It is widely believed that people with disability (PwD) face greater challenges during a pandemic. According to the World Health Organization (WHO), disabled people are at a greater risk of catching Covid-19 due to the multiple barriers including inability to engage in basic hygiene like washing hands thoroughly, difficulty in social distancing especially if they are in a care facility, and the common need for physical touch to access their environment. WHO also urged governments to take proactive steps for people with disabilities. There are certain populations of people with Down’s Syndrome, who are more likely to have heart defects and cardiac problems and consequently at greater risk.
Further people with intellectual disabilities were substantially more likely to experience loneliness in a pre-Covid world than the general population. And this is likely to further worsen in a lock-down situation, which has been enforced in many parts of the world. If family members are affected by the virus and quarantined and no other caregiver is available, this could lead to tragic consequences like the Chinese teenager with cerebral palsy who died after he did not have access to food, drink or personal hygiene for a week. The mental health of caregivers is also a matter of concern as they need additional support.
The Indian Ministry of Social Justice and Empowerment issued guidelines to the states and Union Territories for protection and safety of people with disabilities. These guidelines focused on providing access to the required precautions and essential services. But the ground reality was quite different especially for people who need external support for their everyday activities. Virali Modi tweeted the following message:
“I’m disabled and I live alone, I need my maid who cooks and does other physiological care for me. Due to the virus, she won’t be able to come. What do we do about these situations?”
Sometimes the guidelines issued by government bodies were confusing and incomprehensible for people with intellectual disabilities that they did not go out for groceries or essentials.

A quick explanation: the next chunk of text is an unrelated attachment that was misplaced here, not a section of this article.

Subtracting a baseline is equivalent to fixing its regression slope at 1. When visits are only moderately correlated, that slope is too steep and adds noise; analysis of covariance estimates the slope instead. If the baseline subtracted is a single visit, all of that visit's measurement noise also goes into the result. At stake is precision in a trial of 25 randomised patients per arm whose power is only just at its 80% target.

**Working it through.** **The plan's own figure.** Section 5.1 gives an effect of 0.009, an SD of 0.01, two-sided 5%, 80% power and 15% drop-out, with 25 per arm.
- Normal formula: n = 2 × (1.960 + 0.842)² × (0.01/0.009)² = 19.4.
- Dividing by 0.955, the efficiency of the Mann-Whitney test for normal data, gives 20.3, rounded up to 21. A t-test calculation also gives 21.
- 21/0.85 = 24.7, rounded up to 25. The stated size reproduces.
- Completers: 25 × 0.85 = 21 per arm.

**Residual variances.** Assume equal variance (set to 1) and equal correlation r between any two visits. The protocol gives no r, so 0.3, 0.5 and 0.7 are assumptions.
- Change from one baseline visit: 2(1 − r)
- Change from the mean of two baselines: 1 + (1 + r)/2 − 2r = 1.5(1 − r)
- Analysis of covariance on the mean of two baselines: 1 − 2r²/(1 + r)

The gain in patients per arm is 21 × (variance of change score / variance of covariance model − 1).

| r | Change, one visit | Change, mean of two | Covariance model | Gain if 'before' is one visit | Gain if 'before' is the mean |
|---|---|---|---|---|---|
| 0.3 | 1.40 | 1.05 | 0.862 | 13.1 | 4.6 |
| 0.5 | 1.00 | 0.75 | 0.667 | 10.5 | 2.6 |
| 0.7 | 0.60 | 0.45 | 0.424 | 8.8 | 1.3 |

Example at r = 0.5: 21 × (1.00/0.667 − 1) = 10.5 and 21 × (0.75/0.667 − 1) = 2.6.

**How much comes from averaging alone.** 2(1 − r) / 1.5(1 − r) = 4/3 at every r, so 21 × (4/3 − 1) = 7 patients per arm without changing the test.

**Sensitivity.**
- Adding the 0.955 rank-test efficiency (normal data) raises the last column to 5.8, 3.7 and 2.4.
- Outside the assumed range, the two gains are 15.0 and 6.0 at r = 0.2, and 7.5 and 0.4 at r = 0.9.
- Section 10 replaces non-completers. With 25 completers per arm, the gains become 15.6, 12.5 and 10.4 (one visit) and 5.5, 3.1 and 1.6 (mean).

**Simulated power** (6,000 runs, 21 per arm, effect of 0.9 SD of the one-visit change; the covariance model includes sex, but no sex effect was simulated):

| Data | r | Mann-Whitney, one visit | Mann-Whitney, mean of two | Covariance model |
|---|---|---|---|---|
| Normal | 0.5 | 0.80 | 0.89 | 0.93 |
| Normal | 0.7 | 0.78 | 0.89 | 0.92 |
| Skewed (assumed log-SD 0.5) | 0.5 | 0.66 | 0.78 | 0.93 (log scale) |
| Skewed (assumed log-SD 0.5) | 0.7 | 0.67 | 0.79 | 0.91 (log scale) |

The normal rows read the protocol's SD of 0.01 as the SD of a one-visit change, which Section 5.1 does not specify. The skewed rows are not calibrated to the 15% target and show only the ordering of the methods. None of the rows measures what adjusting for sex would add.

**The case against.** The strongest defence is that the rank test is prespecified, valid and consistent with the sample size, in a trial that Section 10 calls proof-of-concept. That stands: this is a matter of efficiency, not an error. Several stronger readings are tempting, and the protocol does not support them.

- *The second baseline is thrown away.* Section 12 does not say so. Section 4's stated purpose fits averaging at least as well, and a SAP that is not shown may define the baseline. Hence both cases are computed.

When Ravi Kaushal, a special educator for an NGO dedicated to pre-vocational and vocational training of adults with IDs in Jalandhar, had a video-chat with his student Luv during the lock-down, Luv’s sister, Ravneet was amazed to see the intense concentration in Luv’s eyes as he saw and heard his teacher on the phone. He had never paid any attention to the phone previously and this starkly different behaviour astounded his family. He reached out to touch the phone a few times and folded his hands in greetings multiple times.
Other special educators at this same NGO were asked to maintain weekly interactions with their students. Here are some of their notes from their interactions:
“Hardeep’s father said that his routine is spoilt now. He has reverted to his earlier behaviour of not chewing his food thoroughly and spilling food all over himself.”
“Rohan’s caregiver at home said that Rohan goes to sleep right after his breakfast and sleeps a lot during the day.”
“Most students are getting bored because they have no outing. Some of them help with household chores but after the lockdown, they will have to be trained again.”
Ephilia’s home and neighbourhood in Santa Cruz, Mumbai was usually abuzz with a lot of social activity throughout the week before the lockdown. She loves watching the passing trains and looks forward to interacting with visitors to her home as well as her neighbours. However, the sudden lockdown upset her significantly.